Jimmy Savile was a hugely popular BBC host and radio DJ. A year ago a BBC investigation into him was shelved. Mark Thompson, who was director-general and editor-in-chief of the BBC at that time, this week took over as the New York Times' chief executive. In October he said: “During my time as director-general of the BBC, I never heard any allegations or received any complaints about Jimmy Savile.”
Yet Friday, the New York Times itself reported that in September Thompson threatened to sue the London Times over an article it was proposing to write connecting him to the spiking of the Savile story.
The newspaper quoted the letter from Thompson’s lawyers in September as referring to, “the behavior of the late television and radio presenter, specifically that he took advantage of a series of young women. Some of the alleged assaults took place on BBC premises.”
One former television executive, Stuart Purvis, now a professor of television journalism at London’s City University, said in his blog the controversy could tarnish the reputation of Thompson and his new employer:
“The bottom line would appear to be that the man who now runs one of the world’s great newspapers did , earlier this year in his BBC role, put his name to a threat of legal action against one of the world’s other great newspapers after they put to him an allegation about Savile’s behaviour at the BBC that now seems to be accepted as fact.”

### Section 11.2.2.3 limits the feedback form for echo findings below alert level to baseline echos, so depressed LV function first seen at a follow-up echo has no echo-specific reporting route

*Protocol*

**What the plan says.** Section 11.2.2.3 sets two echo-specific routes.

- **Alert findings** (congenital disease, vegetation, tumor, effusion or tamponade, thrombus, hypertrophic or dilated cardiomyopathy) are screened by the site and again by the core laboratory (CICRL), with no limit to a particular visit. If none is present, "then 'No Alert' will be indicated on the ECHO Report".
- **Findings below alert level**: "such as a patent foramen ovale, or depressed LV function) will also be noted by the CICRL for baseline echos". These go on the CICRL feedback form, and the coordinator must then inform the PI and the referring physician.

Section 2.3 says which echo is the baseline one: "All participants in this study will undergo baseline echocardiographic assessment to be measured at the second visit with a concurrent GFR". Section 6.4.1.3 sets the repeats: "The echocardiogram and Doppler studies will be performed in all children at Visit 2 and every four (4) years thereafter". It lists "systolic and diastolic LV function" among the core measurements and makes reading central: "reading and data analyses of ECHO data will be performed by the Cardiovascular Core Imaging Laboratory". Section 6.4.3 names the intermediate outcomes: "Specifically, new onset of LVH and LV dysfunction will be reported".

NBC News contacted Thompson and his spokesman but did not receive a response.
But in a statement to Purvis this week,Thompson's representative said the former BBC chief:
“Verbally agreed to the tactic of sending a legal letter to the paper, but was not involved in its drafting, nor was he aware of the detail beyond the central and false allegation put to the BBC that he had influenced the decision to abandon Newsnight’s investigation into Jimmy Savile.”
Rob Wilson, a member of Parliament who has followed the case closely, said Thompson’s role in the affair gets stranger and stranger.
"I would be concerned if I were in New York. Mr. Thompson also presided over an office that for some reason failed to inform him on several occasions of serious allegations concerning Savile and, by extension, the BBC,” he told NBC News. "Now it appears legal threats were issued using his name against a newspaper over claims that he hadn't bothered to read, let alone investigate, but which turned out to be true."
Carl Court / AFP - Getty Images, file
Mark Thompson served as director-general of the BBC before joining the New York Times.
This week the New York Times' public editor Margaret Sullivan praised her newspaper's robust coverage of its new chief executive, Thompson.
The New York Times had “pulled no punches,” Sullivan wrote, but had found “nothing close to a smoking gun.”
She did acknowledge, however, how sensitive the issue was.
“What happens in London reverberates in New York," she said. "And the chaos at the BBC -- in which many of the people Mr. Thompson has supervised stepped aside as recently as this past weekend — feels uncomfortably close to home.”
Follow NBC News' Keir Simmons on Twitter.